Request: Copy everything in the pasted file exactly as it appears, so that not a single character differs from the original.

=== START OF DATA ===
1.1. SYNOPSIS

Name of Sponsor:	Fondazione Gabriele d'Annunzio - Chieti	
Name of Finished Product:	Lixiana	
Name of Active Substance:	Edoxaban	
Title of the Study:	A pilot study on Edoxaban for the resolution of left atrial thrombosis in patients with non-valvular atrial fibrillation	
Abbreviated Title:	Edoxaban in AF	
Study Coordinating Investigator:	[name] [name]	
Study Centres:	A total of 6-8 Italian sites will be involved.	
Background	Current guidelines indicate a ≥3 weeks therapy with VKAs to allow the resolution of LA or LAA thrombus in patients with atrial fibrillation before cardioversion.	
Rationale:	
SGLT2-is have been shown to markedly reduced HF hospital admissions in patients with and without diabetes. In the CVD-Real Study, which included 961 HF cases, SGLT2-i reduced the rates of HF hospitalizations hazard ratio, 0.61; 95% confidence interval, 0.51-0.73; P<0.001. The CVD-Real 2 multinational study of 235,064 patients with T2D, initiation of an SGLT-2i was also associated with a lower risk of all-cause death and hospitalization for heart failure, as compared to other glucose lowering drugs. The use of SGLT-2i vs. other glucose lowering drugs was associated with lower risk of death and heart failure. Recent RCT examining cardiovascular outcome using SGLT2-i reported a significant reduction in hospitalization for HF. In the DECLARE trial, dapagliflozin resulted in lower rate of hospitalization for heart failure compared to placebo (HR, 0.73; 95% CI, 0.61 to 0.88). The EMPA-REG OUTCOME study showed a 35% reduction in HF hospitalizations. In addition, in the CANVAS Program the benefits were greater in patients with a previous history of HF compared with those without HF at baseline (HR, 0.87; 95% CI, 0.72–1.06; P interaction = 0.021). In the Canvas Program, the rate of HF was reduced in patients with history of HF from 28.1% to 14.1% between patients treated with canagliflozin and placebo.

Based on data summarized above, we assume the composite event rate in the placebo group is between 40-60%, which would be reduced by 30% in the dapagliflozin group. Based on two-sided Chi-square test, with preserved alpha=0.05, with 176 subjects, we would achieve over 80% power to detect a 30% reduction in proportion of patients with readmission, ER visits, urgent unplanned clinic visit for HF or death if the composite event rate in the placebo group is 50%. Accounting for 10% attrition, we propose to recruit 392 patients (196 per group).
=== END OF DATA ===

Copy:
1.1. SYNOPSIS

Name of Sponsor:	Fondazione Gabriele d'Annunzio - Chieti	
Name of Finished Product:	Lixiana	
Name of Active Substance:	Edoxaban	
Title of the Study:	A pilot study on Edoxaban for the resolution of left atrial thrombosis in patients with non-valvular atrial fibrillation	
Abbreviated Title:	Edoxaban in AF	
Study Coordinating Investigator:	[name] [name]	
Study Centres:	A total of 6-8 Italian sites will be involved.	
Background	Current guidelines indicate a ≥3 weeks therapy with VKAs to allow the resolution of LA or LAA thrombus in patients with atrial fibrillation before cardioversion.	
Rationale:	
SGLT2-is have been shown to markedly reduced HF hospital admissions in patients with and without diabetes. In the CVD-Real Study, which included 961 HF cases, SGLT2-i reduced the rates of HF hospitalizations hazard ratio, 0.61; 95% confidence interval, 0.51-0.73; P<0.001. The CVD-Real 2 multinational study of 235,064 patients with T2D, initiation of an SGLT-2i was also associated with a lower risk of all-cause death and hospitalization for heart failure, as compared to other glucose lowering drugs. The use of SGLT-2i vs. other glucose lowering drugs was associated with lower risk of death and heart failure. Recent RCT examining cardiovascular outcome using SGLT2-i reported a significant reduction in hospitalization for HF. In the DECLARE trial, dapagliflozin resulted in lower rate of hospitalization for heart failure compared to placebo (HR, 0.73; 95% CI, 0.61 to 0.88). The EMPA-REG OUTCOME study showed a 35% reduction in HF hospitalizations. In addition, in the CANVAS Program the benefits were greater in patients with a previous history of HF compared with those without HF at baseline (HR, 0.87; 95% CI, 0.72–1.06; P interaction = 0.021). In the Canvas Program, the rate of HF was reduced in patients with history of HF from 28.1% to 14.1% between patients treated with canagliflozin and placebo.

Based on data summarized above, we assume the composite event rate in the placebo group is between 40-60%, which would be reduced by 30% in the dapagliflozin group. Based on two-sided Chi-square test, with preserved alpha=0.05, with 176 subjects, we would achieve over 80% power to detect a 30% reduction in proportion of patients with readmission, ER visits, urgent unplanned clinic visit for HF or death if the composite event rate in the placebo group is 50%. Accounting for 10% attrition, we propose to recruit 392 patients (196 per group).